US 4786359 A
A plasma etch process and apparatus is disclosed in which a gas mixture comprises CF3 Br, xenon or krypton, and oxygen. The plasma reactor includes a sacrificial element, preferably in the form of a graphite ring, on the lower electrode of a parallel plate reactor.
1. A process for etching a silicon wafer comprising the steps of:
providing a gas mixture comprising CF3 Br and xenon or krypton;
contacting said wafer with a plasma formed from said mixture; and
eroding a carbon bearing object with said plasma for at least a portion of the time said plasma contacts said wafer.
2. The process as set forth in claim 1 wherein said gas mixture is supplied at a pressure of 0.1-0.7 torr.
3. The process as set forth in claim 1 wherein said mixture comprises approximately equal flows of CF3 Br and xenon or krypton.
4. The process as set forth in claim 1 wherein said mixture further comprises oxygen.
5. The process as set forth in claim 4 wherein the flow of oxygen is equal to or greater than the combined flows of CF3 Br and xenon or krypton.
This invention relates to processes employing a plasma or glow discharge and, in particular, to plasma etching utilizing xenon as one component of the gas mixture in the plasma.
As known in the art, plasma etching involves complex chemical and physical processes, and a certain amount of luck, in producing desired results. The parametric balance in a glow discharge is delicate. Modifying one parameter, e.g. pressure, may produce several changes, of which only one or two are desired. For example, increased pressure can cause polymer deposition in an etch machine.
It is well known in the art to isolate devices on a semiconductor wafer by way of a trench surrounding the devices. In order to assure isolation, the trenches are relatively deep, e.g. on the order of 3 to 15 microns. It is also desired that the trench be relatively uniform in shape and have vertical or nearly vertical sidewalls.
For shallow grooves, i.e. less than 3 microns deep, it is relatively easy to obtain a groove of uniform depth with vertical or nearly vertical, smooth sidewalls. For trenches, it is more difficult to produce the desired geometry. Further, producing a trench should not entail an etch time of two or three times that required to etch a groove. However, as known in the art, it is difficult to increase etch rate without sacrificing uniformity, either in depth or in the shape of the sidewalls. Typically, high speed etches result in rough surfaces and trenches which may bow or have a barrel cross-section. In addition, it is important that the trenches have vertical or nearly vertical sidewalls since devices which have already been formed on the wafer are often critically spaced. Thus, the trench should not change size, shape or position with depth. This is sometimes referred to "loss of critical dimension".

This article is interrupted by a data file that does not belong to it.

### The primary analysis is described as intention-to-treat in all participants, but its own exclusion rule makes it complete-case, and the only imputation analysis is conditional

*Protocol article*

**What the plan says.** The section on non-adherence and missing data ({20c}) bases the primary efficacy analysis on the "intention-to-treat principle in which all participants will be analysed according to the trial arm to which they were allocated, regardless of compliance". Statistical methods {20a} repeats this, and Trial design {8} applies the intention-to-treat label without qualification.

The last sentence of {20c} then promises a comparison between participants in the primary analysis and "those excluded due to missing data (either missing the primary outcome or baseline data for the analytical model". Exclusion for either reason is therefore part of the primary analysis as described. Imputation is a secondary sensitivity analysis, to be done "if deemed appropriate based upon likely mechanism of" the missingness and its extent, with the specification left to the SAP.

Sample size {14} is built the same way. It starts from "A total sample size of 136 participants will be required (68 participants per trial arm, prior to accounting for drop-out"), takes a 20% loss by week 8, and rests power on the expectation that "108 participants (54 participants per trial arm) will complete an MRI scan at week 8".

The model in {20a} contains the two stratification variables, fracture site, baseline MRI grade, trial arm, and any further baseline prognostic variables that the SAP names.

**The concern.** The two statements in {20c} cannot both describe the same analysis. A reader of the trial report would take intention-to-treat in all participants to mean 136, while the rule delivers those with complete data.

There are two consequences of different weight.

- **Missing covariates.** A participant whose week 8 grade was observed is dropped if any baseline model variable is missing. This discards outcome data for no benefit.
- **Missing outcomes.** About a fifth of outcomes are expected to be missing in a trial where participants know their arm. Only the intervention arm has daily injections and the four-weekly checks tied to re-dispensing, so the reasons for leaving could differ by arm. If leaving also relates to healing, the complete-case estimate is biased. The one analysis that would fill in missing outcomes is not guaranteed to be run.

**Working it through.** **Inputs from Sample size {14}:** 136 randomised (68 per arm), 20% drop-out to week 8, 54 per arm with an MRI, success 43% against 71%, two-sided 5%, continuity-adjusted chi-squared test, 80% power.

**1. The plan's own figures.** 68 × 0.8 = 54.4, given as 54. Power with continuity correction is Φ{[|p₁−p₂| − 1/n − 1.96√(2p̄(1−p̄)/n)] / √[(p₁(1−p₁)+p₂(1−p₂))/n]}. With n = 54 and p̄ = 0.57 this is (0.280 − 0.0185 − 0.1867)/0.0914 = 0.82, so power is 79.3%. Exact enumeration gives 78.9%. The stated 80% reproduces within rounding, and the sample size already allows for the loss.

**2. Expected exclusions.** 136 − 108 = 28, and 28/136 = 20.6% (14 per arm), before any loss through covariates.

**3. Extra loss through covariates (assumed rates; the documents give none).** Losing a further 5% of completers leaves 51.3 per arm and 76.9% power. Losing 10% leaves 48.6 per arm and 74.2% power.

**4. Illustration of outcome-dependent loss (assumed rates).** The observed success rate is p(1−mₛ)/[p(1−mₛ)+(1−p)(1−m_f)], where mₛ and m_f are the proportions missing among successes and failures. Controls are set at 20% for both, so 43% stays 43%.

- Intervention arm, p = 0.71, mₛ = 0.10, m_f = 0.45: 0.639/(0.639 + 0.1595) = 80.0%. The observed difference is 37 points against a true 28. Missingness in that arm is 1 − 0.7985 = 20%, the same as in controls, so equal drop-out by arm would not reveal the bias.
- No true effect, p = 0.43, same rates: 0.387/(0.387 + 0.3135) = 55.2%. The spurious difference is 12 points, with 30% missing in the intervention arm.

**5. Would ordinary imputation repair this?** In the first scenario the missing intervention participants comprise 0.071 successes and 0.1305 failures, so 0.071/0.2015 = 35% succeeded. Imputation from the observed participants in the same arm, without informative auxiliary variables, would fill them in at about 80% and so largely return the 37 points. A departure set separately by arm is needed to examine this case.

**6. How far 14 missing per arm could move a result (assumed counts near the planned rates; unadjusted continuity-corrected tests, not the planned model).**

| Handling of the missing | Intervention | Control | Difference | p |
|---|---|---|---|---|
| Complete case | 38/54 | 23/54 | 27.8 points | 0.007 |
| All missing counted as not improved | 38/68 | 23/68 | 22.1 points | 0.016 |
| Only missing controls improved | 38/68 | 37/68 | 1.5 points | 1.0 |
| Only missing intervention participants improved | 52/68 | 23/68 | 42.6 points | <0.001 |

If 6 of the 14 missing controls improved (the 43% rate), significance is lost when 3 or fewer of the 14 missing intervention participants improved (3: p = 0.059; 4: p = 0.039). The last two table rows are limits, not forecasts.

In the prior art, CF3 Br has been proposed for etching silicon (J. Vac. Sci. Technol. 17(6), November/December 1980, p. 1341f and IBM Technical Disclosure Bulletin, Vol. 24 No. 9, February 1982, p. 4725f) or titanium (J. Electrochem. Soc.: SOLID-STATE SCIENCE AND TECHNOLOGY, Nov. 1977, p. 1766f) in a plasma reactor. A difficulty with this particular gas is the tendency to deposit polymer in the plasma reactor. The difficulty with polymer formation is that it changes the electrical characteristics of the chamber as well as the chemistry of the process being performed therein. In addition, the polymer coating can become a source of particle contamination on the wafer.
Another difficulty is that the etch profile is very dependent upon the flow of CF3 Br. This renders etch profile difficult to control. This problem can be acute, particularly for newer, high density structures. For example, megabit and higher density memories are constructed using what is known as a trench capacitor, which requires an anisotropic etch profile on small features in the monocrystalline silicon wafer. The control of geometry is particularly difficult on submicron features and deep trenches because ion-molecule collisions cause scattering of the ions, producing concave etch profiles and reduced etch rates. One proposed solution to the problem has been to use low pressure etching systems. However, etch rate and throughput are reduced in low pressure processes.
In view of the foregoing it is therefore an object in accordance with one aspect of the present invention to provide a process for forming trenches having a controlled etch profile.
A further object, in accordance with another aspect of the present invention, is to provide an improved plasma etch resulting in reduced polymer deposition within the plasma chamber.
Another object of the present invention is to provide an improved reactor having a sacrificial structure with erodes during the etch process to prevent polymer buildup in the reactor chamber.